Localized mange can be treated with a topical medication that your vet will prescribe you. More widespread mange can be resolved with a bath in shampoo containing benzoyl peroxide.
Your vet may also prescribe ivermectin, isoxazoline or a similar oral medication. Since dogs with demodectic mange are usually immunocompromised, it is critical to follow your vet’s instructions correctly and avoid unapproved home remedies or other treatments.
Sarcoptes Scabiei: The Scabies Mite
Far more serious than Demodex mites, the Sarcoptes mite is one of the nastiest dog parasites out there. It causes scabies, a painful and unsightly condition that can be deadly if left untreated.
Sarcoptes mites burrow under your dog’s skin, making them very difficult to spot. If your dog is infested, you’ll see the symptoms before you see the mites themselves.
Scabies starts out with intense itching and red skin, particularly in areas with thin hair like the belly and armpits. Hair loss will usually occur, revealing hard, dry, crusty lesions on the skin.
As the condition worsens, the lesions left by the mites can become infected. This can lead to fever, vomiting, lethargy and other serious symptoms.
And unlike Demodex mites, Sarcoptes mites can be transferred from your dog to you. If you’re infested, you’ll experience the same itchy skin, redness and crusty lesions as your dog.
Treating Sarcoptes Mites and Scabies on Dogs
Veterinary care is essential when treating scabies. There aren’t any reliably effective home remedies, and the risk of the condition worsening is too great.
Your vet will take a skin sample to check for mites, but these often turn up negative as the mites burrow too deep. Even if no mites are seen, the vet will likely prescribe scabies medication just in case.
These medications typically include the flea and tick preventatives selamectin (commonly sold as Revolution) and imidacloprid/moxidectin (commonly sold as Advantage Monthly). Depending on the severity of the case, other medications may be used, including fipronil, isoxazoline or ivermectin.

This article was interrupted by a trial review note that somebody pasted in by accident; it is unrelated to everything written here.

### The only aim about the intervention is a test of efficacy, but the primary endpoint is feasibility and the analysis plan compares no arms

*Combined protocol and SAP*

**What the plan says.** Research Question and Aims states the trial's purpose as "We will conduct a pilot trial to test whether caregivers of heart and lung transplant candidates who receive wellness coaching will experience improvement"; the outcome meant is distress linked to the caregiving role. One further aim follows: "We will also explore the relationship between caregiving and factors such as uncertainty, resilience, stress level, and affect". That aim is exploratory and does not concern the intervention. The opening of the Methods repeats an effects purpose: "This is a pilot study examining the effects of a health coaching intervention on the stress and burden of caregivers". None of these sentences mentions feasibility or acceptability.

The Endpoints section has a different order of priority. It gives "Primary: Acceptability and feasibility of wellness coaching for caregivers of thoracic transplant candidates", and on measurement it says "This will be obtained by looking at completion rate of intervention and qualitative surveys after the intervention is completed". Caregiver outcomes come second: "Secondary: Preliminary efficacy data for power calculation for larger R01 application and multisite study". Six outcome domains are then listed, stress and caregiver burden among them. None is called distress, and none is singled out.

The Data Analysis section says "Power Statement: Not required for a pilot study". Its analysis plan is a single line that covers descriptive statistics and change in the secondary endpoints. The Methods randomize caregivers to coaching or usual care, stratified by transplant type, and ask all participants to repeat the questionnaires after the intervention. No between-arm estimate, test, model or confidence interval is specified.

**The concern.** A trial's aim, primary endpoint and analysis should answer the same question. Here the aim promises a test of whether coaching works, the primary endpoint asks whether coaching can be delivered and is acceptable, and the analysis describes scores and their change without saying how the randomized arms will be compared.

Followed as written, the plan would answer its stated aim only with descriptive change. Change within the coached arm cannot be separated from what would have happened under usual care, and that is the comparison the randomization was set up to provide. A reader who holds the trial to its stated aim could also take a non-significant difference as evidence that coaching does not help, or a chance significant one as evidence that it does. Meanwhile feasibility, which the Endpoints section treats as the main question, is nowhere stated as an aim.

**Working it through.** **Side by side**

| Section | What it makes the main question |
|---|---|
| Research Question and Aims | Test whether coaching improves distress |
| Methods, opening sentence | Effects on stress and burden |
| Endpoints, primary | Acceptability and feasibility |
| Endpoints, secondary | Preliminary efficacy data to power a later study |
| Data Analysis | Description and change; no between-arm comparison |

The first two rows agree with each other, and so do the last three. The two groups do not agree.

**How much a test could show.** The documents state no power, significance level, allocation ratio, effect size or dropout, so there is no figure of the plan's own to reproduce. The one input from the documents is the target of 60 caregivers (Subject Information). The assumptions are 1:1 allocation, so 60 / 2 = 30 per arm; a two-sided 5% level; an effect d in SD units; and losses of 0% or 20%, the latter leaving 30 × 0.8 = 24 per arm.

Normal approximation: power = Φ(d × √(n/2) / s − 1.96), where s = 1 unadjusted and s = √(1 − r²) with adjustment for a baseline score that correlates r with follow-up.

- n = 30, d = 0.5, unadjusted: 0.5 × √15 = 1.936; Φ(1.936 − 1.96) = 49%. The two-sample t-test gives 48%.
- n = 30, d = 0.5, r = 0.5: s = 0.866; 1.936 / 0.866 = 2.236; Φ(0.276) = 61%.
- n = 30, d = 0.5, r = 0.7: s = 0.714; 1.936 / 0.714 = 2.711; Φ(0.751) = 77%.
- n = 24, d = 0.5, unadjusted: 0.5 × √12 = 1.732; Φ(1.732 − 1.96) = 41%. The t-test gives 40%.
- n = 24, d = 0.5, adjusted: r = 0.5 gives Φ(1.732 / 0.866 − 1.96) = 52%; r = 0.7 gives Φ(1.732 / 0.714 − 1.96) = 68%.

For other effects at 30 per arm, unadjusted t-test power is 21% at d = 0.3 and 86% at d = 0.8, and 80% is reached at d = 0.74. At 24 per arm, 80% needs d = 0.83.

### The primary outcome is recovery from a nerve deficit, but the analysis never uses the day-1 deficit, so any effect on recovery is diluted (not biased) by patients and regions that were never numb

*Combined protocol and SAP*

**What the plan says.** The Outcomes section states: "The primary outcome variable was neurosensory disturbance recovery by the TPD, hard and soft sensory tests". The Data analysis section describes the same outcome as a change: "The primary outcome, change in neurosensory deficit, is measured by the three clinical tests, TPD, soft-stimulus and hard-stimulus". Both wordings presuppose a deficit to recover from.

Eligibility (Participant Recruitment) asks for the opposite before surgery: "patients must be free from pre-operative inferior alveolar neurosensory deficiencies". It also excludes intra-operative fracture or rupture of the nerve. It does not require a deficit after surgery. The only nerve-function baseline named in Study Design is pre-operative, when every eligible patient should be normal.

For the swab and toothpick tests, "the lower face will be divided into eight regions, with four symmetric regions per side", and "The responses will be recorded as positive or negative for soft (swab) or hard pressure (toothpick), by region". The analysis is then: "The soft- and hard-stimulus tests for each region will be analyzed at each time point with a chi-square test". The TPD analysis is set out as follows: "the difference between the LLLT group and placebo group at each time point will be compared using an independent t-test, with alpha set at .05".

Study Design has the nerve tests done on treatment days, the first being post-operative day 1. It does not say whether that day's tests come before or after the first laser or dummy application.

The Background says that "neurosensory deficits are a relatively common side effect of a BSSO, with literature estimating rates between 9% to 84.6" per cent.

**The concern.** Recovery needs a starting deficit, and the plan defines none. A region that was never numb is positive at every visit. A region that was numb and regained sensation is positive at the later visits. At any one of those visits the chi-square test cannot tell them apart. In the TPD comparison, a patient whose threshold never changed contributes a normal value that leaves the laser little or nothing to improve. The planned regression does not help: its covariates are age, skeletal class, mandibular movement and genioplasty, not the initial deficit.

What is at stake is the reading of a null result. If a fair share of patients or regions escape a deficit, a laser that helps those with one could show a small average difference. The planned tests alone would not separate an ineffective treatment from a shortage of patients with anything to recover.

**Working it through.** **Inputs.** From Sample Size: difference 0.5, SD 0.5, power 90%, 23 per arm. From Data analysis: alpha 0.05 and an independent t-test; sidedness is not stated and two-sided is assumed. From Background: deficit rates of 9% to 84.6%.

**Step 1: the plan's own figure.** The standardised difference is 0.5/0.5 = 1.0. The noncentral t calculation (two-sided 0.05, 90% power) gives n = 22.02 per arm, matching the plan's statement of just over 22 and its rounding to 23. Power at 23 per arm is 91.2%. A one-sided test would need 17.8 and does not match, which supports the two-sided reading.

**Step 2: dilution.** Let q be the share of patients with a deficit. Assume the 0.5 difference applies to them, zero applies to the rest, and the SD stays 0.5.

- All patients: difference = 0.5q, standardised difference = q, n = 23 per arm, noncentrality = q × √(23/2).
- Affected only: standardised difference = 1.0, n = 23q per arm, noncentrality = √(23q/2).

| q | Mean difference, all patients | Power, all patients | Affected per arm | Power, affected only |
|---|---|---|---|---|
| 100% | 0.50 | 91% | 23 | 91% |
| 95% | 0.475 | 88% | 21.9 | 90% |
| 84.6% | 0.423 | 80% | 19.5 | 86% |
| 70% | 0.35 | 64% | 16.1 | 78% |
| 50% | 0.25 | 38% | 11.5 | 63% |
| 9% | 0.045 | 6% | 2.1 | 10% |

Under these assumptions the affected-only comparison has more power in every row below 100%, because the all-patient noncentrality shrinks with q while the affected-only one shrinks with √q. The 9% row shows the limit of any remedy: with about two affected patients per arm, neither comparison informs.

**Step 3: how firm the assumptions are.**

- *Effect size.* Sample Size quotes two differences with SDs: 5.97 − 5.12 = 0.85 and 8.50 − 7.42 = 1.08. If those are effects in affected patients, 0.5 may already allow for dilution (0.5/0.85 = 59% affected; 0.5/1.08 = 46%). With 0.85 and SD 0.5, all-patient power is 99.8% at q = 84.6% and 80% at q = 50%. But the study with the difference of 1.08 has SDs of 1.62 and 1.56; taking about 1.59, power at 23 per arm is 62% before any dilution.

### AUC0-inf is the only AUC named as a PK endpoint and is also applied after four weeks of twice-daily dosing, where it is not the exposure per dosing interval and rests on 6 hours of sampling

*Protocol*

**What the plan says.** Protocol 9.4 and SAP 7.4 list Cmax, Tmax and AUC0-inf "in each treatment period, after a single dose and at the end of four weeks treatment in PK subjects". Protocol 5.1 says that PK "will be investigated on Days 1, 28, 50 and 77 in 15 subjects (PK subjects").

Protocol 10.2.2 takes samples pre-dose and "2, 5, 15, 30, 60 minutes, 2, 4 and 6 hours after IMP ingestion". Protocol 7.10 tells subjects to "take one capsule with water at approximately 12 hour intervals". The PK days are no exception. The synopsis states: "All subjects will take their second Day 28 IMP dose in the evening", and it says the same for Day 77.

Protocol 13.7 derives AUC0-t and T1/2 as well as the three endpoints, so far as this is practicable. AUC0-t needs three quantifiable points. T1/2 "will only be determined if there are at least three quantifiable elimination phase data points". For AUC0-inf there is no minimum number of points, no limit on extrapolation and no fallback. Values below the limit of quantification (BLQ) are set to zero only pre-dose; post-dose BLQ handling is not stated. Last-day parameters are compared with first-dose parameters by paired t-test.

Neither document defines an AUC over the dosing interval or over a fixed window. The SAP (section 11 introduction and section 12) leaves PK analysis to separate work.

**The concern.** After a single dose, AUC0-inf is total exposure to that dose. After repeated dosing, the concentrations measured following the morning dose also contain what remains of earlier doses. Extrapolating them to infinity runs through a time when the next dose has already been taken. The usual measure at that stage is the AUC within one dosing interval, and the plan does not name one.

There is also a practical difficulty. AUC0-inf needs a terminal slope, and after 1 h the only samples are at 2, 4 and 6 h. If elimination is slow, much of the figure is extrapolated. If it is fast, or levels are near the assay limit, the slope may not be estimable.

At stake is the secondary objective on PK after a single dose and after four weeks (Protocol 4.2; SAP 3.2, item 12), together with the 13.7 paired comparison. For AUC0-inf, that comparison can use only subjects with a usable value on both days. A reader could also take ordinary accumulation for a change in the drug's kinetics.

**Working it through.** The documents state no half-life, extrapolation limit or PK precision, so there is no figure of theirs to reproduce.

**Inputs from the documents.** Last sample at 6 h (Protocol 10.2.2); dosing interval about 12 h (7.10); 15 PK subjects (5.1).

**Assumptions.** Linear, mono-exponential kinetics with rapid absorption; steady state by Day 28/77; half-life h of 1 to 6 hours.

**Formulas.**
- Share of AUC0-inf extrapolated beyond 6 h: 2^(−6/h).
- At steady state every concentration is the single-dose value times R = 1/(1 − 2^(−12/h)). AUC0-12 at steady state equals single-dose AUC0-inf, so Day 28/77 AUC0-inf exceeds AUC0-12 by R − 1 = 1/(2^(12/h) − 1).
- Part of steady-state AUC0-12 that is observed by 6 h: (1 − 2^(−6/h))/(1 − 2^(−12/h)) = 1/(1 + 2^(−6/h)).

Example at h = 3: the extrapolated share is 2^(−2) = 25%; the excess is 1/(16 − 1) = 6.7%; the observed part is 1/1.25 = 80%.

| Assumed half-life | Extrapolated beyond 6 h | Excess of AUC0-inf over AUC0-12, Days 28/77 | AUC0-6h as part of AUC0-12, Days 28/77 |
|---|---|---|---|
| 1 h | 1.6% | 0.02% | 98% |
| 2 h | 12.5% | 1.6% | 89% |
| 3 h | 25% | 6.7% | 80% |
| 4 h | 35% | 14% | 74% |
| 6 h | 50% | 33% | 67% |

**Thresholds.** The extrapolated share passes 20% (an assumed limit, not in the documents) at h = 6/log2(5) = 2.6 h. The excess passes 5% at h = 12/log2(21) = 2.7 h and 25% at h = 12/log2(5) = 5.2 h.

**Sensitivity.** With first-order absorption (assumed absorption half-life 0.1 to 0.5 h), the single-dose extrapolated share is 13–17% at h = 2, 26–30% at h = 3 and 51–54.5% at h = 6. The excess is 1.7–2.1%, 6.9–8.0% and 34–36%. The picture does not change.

Otodectes Cynotis: The Ear Mite
Ear mites, as you might expect, live in the ear and cause many of the same symptoms as other mites: itching and redness.
You’ll notice your dog scratching its ears relentlessly and shaking its head roughly. These actions can lead to lesions, swelling and pain.
Additionally, you may notice black debris in and around your dog’s ears. It’s a telltale sign of ear mite infestation, as other pests don’t cause this symptom.
Puppies and sick dogs are most likely to be afflicted with ear mites. But any dog of any age could be susceptible, so check your dog’s ears regularly for signs of infestation.
Treating Ear Mites in Dogs
Mild cases of ear mites may resolve themselves and don’t need veterinary attention. You can use over-the-counter drops like Hartz UltraGuard to provide relief and speed up the healing process.
If over-the-counter treatments don’t work, see a vet to obtain prescription medication. This may consist of Rx-only ear drops or a topical pest treatment like selamectin.
Cheyletiella Yasguri: The Walking Dandruff Mite
This mite’s name says it all: it looks like a tiny dandruff flake moving around on your dog’s skin. It’s fairly uncommon as it’s controlled by most topical flea medications, but infestation still happens.
As with the other dog mites, walking dandruff causes severe itching and redness. You may notice a rash consisting of small red splotches, against which the mites are often easily visible.
Walking dandruff is highly contagious and can affect cats, humans and rabbits in addition to dogs. Quick diagnosis and treatment is essential to avoid your household becoming overrun with the mites.
Treating Walking Dandruff on Dogs
Weekly baths with pyrethrin shampoos usually resolves walking dandruff on adult dogs. Pyrethrins should not be used on puppies, so a lime-sulfur rinse is recommended instead.
If bathing doesn’t kill the mites, see a vet for advice. A topical flea/tick medication or an oral drug like ivermectin may be prescribed.